My primary reason for wishing to change my status from U.S. Citizen to illegal alien stems from the bill which was recently passed from committee to the full Senate and for which your readers are supporting. If my understanding of this bill's provisions is accurate, as an illegal alien who has been in the United States for five years, all I need to do to become a citizen is to pay a $2,000 fine and income taxes for three of the last five years.

I know a good deal when I see one and I am anxious to get the process started before everyone figures it out. Simply put, those of us who have been here legally have had to pay taxes every year so I'm excited about the prospect of avoiding two years of taxes in return for paying a $2,000 fine. Is there any way that I can apply to be illegal retroactively? This would yield an excellent result for me and my family because we paid heavy taxes in 2004 and 2005.

Additionally, as an illegal alien I could begin using the Scripps emergency room as my primary health care provider. Once I have stopped paying premiums for medical insurance, my accountant figures I could save almost $10,000 a year.

Another benefit in gaining illegal status would be that my daughter would receive preferential treatment relative to her law school applications, as well as "in-state" tuition rates for many colleges throughout the United States for my son.

Lastly, I understand that illegal status would relieve me of the burden of renewing my driver's license and making those burdensome car insurance premiums. This is very important to me given that I still have college age children driving my car.

If you would provide me with an outline of the process to become illegal (retroactively if possible) and copies of the necessary forms, I would be most appreciative. Thank you all for your assistance.

LA Times: Immigration bill's key compromise under siege

Contact Senator Feinstein and staff via John&Ken show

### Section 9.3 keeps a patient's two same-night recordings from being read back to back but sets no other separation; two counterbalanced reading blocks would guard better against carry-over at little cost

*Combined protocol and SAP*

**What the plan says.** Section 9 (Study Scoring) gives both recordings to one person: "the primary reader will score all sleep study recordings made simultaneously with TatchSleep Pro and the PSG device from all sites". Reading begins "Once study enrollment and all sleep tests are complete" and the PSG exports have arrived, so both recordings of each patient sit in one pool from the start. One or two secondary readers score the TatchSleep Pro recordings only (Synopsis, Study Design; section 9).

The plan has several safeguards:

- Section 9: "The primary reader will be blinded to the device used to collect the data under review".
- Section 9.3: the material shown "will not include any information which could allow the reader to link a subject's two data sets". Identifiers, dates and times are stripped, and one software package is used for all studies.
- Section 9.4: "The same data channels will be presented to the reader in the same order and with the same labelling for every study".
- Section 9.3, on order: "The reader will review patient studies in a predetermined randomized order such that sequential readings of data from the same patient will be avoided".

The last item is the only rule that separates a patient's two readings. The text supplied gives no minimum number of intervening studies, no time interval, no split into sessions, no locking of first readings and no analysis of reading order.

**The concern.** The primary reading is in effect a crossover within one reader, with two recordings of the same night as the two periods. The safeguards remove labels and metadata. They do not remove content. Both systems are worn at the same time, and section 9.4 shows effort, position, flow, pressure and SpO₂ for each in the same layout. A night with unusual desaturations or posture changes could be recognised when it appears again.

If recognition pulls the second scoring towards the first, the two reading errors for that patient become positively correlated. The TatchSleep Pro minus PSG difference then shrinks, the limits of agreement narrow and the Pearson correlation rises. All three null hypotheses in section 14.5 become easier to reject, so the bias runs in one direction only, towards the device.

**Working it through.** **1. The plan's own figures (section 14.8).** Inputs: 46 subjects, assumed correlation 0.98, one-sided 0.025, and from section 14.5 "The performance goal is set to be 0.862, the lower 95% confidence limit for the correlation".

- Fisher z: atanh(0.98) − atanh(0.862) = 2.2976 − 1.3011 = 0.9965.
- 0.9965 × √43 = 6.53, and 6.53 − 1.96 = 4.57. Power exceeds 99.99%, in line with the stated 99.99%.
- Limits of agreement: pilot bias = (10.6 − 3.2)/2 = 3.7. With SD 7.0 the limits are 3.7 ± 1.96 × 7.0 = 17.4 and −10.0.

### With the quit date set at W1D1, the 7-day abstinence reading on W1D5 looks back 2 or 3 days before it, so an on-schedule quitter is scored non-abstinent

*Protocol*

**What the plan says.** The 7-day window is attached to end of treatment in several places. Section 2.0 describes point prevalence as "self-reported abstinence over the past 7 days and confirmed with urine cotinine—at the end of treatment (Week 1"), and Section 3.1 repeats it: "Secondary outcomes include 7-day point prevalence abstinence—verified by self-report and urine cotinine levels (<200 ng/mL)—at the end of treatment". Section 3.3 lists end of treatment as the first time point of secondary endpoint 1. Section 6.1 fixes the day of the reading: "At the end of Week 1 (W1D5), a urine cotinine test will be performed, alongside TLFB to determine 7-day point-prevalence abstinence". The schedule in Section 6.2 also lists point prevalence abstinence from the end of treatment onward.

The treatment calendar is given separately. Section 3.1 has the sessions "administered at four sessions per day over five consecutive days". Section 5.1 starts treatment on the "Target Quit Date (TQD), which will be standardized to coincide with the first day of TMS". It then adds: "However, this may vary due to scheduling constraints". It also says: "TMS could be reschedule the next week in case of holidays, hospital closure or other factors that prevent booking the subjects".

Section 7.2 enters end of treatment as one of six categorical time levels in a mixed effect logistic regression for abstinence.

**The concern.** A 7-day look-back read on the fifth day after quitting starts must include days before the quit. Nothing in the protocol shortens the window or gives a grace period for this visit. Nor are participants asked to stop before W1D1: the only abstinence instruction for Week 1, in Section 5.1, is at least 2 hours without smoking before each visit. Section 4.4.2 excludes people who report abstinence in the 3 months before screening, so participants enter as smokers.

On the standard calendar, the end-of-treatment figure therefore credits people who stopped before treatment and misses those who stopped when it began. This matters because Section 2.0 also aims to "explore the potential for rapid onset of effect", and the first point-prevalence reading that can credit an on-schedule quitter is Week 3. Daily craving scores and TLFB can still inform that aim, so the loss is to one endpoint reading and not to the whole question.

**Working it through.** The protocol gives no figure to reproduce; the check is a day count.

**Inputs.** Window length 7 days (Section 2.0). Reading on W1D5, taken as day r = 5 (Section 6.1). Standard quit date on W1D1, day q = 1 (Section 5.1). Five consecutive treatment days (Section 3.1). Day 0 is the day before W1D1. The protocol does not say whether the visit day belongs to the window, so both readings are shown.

Overpopulation

Sunday, June 03, 2007

Coast Hwy Billboard Hack



This billboard vandalism makes me wonder if we really need billboards on the coast highway, especially over small mom&pop business.

See also: Leucadia Blog: Invasion of the canopy snatchers....

and,
Leucadia Blog: Welcome to Leucadia

Saturday, June 02, 2007

Beach Fuel Spill Part III



This photo is from today's SDUT website. I wish the photo was bigger but it is a good view of the Beacon's kelp beds. You can see the Coast Guard corralling the fuel in kelp bed on the left and if you look closely you can see the slick covering the kelp bed on the right.

The media and the powers that be are claiming this spill did not harm the kelp or the beach but I find that highly doubtful.


Burning question: Did the recently laid Grunion eggs survive the diesel fuel soaking? What effect will the fuel soaked sand have on shore birds that feed on invertebrates in the tide line?


Leucadia Blog: Beach Fuel Spill Part II

Leucadia Blog: Breaking News: Mysterious Fuel Spill at Beacon's Beach

Friday, June 01, 2007

Beach Fuel Spill Part II

Not sewage, petroleum.


Friday morning: Lifeguard trucks patrol the beach. If you look carefully you can see clumps of fuel in the surf zone. It's hard to tell in the photos but obvious in person.


Friday evening: clumps of dead kelp are starting to show up on the beach. The smell of diesel isn't as bad as it was 24 hrs ago, but it's still strong enough to make me wonder how that group of people in the chairs can stand it.


Encinitas fire department, a photo journalist and Kahuna Bob suss it out.

Here is a list of news stories about the spill click here.

For some strange reason some of the local television news stations are reporting that the fuel has not reached the beach, but as you can see from the photos I took last night it clearly has.

This story should not be downplayed, the Beacon's Beach kelp beds which have made a huge comeback from ZERO kelp in 2006 to several large kelp patties and now sitting in the muck. I can only imagine what effect this spill is having on the young fish that live in the kelp. The kelp beds are a nursery for all kinds of sea life. I wonder how the kelp itself is being affected.

I assume that all the Grunion eggs layed on the beach during the last couple of weeks are dead.

The Switchfoot Bro-Am surf contest has been canceled but the concert will go on. The Switchfoot guys are big time musicians these days. They all surf and are from Encinitas.